• 1-2 study abroad semesters taught in English as a visiting student (if you are enrolled in a university in your home country). 
  • Korean Language programs short summer courses or 10-60 weeks semester programs at Korean universities. Read more about studying Korean language courses in Korea. 
  • Degree programs taught in Korean and/or English covering a wide range of subjects. 

The Korean language is essential for cultural integration. Without knowing the Korean language daily life in the local society is difficult and inconvenient. Knowing Korean at Topik 3 level or higher is often a prerequisite for degree programs in Korea since even degree programs taught in English often include some classes taught in Korean.

Therefore most international students start their studies in Korea with language learning at the Korean Language Institute (KLI) of one of Korea’s many universities. There are also a few private Korean language schools, but unlike the university KLI’s private language schools cannot sponsor a student visa. So if you want to study in Korea for three months or longer, universities are your best bet. 

Korean language programs in universities consist of 4 quarters a year (Spring, Summer, Fall, Winter), with 10 weeks each quarter. You usually have language classes 4 hours per day (either in the morning or afternoon), five days a week.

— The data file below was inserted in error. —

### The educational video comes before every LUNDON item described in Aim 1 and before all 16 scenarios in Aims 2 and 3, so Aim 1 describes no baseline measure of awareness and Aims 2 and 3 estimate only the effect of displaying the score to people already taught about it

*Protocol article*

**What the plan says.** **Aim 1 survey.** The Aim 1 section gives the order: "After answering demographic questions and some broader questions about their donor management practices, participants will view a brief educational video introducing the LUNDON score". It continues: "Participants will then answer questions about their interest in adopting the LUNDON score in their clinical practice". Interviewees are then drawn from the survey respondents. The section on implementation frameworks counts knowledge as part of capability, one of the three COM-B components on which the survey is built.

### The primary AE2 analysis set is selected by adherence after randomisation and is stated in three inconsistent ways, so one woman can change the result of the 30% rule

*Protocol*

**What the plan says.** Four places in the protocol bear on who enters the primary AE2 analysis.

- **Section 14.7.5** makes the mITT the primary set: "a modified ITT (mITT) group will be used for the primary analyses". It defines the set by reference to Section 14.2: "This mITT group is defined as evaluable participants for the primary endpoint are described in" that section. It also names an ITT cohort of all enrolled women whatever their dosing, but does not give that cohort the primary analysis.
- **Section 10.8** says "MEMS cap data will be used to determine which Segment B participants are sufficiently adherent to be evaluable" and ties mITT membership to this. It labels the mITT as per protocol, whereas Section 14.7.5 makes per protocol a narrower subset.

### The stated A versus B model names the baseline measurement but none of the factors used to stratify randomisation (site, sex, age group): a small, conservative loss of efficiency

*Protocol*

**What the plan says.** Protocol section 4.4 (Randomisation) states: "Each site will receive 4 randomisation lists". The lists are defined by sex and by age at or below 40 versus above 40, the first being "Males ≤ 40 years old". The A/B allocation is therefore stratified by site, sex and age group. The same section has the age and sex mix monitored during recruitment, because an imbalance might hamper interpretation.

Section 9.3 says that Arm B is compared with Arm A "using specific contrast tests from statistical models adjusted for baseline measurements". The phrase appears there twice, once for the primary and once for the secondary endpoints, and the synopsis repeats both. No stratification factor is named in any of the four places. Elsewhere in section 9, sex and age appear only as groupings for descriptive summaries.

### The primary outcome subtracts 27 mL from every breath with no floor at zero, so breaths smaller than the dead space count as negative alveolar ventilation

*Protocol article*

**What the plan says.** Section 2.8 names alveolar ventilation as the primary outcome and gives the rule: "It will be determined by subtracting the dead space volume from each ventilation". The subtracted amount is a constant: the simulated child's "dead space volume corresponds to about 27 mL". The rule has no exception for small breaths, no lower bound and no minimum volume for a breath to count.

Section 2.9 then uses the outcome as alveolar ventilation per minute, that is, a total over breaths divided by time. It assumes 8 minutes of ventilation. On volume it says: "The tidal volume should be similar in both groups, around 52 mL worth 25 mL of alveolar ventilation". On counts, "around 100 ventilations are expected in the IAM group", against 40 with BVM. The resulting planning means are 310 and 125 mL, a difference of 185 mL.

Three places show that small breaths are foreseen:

How to Apply to a Master’s in South Korea?

If you’ve decided to study a Master’s degree at a university in South Korea, you will have to gather the right documents to prove that you fit the university requirements. Provide complete personal information, previous qualifications, financial information, and a personal statement.

What documents do I need to provide to apply in South Korea?

To apply to a university in South Korea you will likely be asked to provide some of the following documents:

  • birth certificate;
  • recent photos;
  • your passport or national identity card;
  • one or more reference letters from past employers or teachers;
  • copies of past diplomas or certificates, including your graduated Bachelor’s degree;
  • academic transcripts;
  • letter of intent;
  • Curriculum Vitae;
  • Some form of proof that you can support your stay in the country during your studies.

Depending on the subject or specialization of your chosen Master’s, you might also be asked to provide scores for additional tests like the GRE, GMAT, or LSAT. Check if your program requires any of these or others.

The list of documents depends on the specific requirements of universities in South Korea so you might be asked to include additional documents. It’s also likely you’ll have to provide official English translations of your documents or translations in the local language.

Prove your English skills

Because you’ll study for an international degree in English, you’ll have to present a language certificate. Some popular options for international students are IELTS, TOEFL, or C1 Advanced language certificates. You’ll have to meet a minimum language score set by the university, and your test scores shouldn’t be older than 1-2 years. If you don’t meet the minimum language requirements, you will have to improve your skills and scores by taking an English preparation course.